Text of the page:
The Aim of the Game

The goal in lawn bowls is to roll your bowls so that they stop nearer to the jack (a small white sphere) than those of your opponent, granting you the privilege of scoring. For every bowl that is closer to the jack than the nearest rival’s bowl, the player or team is awarded a point, often referred to as a “shot.”

Types of Matches

Bowls matches can be played in one of three formats:

  • Shots: A target score is set before the game begins, such as 15 or 21 points. The player who first reaches this target score by accumulating “shots” wins.
  • Ends: A match is divided into a fixed number of ends, which can be anywhere from 12 to 21. The winner is the team with the most points after all the ends have been played.
  • Time: Games are played within a set timeframe, with the team having the most points when time runs out declared the winner.

Competition Configurations

Participants can compete in various configurations, including Singles, Teams, and Sides.

  • Singles: A match between two individual players, each taking turns to play two, three, or four bowls.
  • Teams: Formed of two, three, or four players, with variations such as:
    • Pairs: Two teams of two players each, with members alternating turns to play four bowls.
    • Triples: Matches involve teams of three, with each player rolling three bowls in turn.
    • Fours: Comprises teams of four players (Lead, Second, Third, and Skip), with each participant playing two bowls alternately.
  • Sides: A competition involving any agreed number of teams and/or singles players, with the aggregate scores deciding the match outcome.

The Playing Field

  • The Green: A rectangular grass playing area enclosed by a ditch, subdivided into lanes known as rinks.
  • The Rink: Contains various features essential to the game.
    • The Ditches: Situated at both ends of a rink, these are part of the play area. A bowl entering the front ditch is “dead” unless it has touched the jack before, making it a “toucher” and keeping it in play.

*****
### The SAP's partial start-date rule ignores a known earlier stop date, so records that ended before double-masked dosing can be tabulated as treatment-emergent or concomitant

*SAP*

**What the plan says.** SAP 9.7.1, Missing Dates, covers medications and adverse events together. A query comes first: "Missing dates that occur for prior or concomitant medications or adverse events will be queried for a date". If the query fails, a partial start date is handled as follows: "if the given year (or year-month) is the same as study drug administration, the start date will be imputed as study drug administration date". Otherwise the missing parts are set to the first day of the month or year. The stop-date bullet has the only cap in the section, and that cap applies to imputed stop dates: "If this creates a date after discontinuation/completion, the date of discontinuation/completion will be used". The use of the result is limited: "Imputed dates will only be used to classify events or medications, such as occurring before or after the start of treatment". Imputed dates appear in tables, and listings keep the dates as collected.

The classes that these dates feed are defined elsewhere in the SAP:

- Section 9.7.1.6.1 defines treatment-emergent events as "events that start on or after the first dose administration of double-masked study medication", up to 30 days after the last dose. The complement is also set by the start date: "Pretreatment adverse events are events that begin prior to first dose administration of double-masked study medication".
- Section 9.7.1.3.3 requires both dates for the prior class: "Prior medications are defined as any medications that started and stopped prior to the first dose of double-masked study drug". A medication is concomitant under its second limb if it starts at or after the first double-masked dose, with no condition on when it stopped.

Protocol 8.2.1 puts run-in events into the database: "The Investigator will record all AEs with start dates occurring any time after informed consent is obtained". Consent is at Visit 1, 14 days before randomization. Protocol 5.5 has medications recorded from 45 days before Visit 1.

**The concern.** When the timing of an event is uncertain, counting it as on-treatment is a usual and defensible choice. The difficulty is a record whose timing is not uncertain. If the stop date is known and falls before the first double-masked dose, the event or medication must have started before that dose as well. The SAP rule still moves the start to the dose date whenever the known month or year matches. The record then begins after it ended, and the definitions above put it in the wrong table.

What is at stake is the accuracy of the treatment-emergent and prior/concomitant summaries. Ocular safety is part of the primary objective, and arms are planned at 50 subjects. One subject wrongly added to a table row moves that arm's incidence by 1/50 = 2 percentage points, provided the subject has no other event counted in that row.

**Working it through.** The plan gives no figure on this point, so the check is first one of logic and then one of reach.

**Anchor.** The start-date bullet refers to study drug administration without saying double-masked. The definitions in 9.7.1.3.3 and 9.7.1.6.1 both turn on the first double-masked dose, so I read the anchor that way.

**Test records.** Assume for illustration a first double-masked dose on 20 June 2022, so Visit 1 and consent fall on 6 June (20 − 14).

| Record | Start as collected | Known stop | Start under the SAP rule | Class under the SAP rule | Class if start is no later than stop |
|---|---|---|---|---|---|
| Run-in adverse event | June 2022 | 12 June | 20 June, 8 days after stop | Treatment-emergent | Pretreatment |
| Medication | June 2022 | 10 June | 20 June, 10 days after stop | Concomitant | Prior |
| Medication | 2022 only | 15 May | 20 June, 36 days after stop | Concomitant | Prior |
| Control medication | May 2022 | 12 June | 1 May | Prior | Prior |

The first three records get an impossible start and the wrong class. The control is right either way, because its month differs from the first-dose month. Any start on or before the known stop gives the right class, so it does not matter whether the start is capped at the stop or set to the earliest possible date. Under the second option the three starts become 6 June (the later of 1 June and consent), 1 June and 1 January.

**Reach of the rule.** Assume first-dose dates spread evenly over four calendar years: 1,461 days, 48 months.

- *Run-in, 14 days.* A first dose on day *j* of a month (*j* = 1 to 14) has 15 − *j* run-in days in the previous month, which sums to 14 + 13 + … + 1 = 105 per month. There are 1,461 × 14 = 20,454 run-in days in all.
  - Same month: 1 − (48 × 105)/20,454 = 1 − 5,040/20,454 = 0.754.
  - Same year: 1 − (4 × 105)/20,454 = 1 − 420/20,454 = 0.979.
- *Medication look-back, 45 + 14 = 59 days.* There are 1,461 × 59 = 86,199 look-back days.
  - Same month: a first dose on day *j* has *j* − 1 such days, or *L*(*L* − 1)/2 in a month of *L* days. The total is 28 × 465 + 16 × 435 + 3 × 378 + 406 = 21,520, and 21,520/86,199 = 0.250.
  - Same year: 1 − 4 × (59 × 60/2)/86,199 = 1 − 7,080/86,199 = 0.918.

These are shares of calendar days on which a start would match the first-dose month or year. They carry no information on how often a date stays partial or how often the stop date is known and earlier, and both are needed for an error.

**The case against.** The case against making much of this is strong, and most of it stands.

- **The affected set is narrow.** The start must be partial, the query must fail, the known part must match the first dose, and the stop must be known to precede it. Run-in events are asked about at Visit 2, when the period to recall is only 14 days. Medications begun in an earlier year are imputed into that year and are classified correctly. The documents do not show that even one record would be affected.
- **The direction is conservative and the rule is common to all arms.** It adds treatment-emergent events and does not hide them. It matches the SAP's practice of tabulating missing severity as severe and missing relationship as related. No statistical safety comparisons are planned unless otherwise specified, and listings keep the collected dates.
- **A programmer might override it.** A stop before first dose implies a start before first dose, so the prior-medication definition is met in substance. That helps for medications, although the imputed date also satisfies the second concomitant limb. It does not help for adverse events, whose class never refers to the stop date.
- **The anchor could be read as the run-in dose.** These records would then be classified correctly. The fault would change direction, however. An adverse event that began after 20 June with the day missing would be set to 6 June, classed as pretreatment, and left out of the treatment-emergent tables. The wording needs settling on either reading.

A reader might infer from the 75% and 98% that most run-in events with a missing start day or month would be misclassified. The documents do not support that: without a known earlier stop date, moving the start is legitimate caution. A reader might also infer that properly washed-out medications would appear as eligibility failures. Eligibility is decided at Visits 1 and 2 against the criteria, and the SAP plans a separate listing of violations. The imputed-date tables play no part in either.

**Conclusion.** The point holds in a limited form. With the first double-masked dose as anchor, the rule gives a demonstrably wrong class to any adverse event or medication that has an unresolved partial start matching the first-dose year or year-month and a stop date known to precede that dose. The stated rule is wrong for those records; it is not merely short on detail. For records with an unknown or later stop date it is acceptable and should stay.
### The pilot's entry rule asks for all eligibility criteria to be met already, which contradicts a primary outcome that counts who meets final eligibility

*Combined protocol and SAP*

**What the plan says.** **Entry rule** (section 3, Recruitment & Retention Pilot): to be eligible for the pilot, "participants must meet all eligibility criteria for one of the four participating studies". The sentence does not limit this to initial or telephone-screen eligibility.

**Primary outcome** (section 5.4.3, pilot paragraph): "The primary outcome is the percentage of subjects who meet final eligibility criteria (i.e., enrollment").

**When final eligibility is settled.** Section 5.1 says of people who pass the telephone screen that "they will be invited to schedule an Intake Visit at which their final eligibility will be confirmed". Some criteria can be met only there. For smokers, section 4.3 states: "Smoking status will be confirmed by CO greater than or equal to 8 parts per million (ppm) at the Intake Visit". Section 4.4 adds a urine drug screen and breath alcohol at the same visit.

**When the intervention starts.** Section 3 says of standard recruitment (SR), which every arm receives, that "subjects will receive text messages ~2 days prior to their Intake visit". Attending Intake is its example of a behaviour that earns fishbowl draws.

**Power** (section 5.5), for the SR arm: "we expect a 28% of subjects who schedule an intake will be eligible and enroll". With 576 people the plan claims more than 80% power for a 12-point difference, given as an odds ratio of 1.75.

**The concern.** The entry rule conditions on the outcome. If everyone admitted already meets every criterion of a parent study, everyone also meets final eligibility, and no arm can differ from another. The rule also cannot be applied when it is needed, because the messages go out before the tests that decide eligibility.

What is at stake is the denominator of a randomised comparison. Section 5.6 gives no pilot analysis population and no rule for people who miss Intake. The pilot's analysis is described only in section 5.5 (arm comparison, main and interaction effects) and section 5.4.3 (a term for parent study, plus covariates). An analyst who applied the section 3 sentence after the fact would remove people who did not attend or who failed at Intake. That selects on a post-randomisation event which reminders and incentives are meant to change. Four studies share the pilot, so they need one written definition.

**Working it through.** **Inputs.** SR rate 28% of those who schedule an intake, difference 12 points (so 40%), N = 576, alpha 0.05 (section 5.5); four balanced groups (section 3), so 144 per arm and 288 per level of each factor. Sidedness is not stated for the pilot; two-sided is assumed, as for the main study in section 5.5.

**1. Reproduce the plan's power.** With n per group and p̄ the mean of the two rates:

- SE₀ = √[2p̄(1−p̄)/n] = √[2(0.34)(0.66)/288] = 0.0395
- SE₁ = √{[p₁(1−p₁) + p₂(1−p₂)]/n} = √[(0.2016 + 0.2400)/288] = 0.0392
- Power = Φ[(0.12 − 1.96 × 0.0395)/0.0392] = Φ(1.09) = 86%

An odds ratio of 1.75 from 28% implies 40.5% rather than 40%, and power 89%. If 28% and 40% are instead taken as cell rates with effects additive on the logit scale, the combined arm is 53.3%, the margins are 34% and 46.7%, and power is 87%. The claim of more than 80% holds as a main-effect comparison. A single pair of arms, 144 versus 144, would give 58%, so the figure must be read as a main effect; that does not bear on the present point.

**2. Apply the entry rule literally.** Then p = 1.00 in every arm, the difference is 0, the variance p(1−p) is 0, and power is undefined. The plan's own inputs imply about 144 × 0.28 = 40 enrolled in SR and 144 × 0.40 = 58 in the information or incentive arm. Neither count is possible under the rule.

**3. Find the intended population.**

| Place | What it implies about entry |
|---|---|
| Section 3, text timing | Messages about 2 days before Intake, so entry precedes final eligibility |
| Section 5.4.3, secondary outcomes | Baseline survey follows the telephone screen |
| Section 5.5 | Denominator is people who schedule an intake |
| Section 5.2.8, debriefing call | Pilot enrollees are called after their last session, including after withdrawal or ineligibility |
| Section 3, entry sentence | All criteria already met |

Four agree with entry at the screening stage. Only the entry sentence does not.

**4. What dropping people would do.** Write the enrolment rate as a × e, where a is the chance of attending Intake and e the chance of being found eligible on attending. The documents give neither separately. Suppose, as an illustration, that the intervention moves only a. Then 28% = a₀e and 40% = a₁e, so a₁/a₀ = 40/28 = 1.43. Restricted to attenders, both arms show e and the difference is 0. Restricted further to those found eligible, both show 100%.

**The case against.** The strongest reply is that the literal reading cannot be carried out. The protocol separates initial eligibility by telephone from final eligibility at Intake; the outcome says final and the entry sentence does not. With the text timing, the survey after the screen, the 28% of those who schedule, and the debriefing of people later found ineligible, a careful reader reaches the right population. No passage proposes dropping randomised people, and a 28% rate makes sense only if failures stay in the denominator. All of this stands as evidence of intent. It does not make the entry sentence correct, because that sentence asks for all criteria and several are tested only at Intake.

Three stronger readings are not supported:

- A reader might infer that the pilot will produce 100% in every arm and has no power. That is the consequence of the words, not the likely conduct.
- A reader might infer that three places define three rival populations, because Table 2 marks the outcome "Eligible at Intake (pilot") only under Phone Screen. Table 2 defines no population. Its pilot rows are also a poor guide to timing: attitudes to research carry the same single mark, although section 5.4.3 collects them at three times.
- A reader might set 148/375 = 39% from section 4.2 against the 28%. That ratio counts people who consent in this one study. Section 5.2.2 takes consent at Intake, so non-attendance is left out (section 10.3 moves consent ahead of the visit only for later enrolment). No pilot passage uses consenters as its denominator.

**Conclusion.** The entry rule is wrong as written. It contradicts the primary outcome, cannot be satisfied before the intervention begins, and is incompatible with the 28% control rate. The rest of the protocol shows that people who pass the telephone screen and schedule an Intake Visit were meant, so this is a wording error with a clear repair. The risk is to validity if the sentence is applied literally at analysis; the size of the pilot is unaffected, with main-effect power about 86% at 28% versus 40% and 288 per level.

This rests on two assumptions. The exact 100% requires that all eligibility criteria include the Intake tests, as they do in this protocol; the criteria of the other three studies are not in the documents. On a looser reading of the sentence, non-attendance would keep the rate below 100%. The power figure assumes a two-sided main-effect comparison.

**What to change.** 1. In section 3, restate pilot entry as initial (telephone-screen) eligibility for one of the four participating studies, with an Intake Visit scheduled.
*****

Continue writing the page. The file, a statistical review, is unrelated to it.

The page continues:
• The Bank: An elevated area beyond the ditch displaying markers for the rink’s center and sidelines.
    • The Side Lines: Indicated by markers on the bank and not directly marked on the rink. Bowls curving outside these lines but returning to the rink remain playable.
    • The Mat: Placed by the lead bowler at each end on the rink’s center line. Players must have at least one foot on the mat when bowling.

The Jack

The jack serves as the target and is rolled out first. The side to roll the jack is determined by a coin toss at the game’s start, with subsequent ends seeing the previous end’s winner taking the first roll. The jack’s position can change during play if struck by a bowl.

Delivering the Jack

The jack needs to be rolled out correctly and centered if it lands within 2m of the front ditch. Failure to deliver the jack correctly results in a turnover, with the opposing team given a chance to deliver.

The Bowls

Bowls vary in size and weight, uniquely designed to curve due to an asymmetrical shape. This “bias” makes strategic placement around the jack a challenging and tactical aspect of the game.

Gameplay Strategy

The initial task is to correctly roll out the jack, followed by skillful delivery of bowls to curve towards the jack. This curving action introduces strategic gameplay elements, demanding careful consideration of the bowl’s delivery path.

Scoring System

Points are awarded at the end of each end to the player/team with bowls closest to the jack. Determining the closest bowl sometimes requires measurement, especially when it’s not clear by observation alone. Points are only scored for bowls closer to the jack than any opponent’s nearest bowl.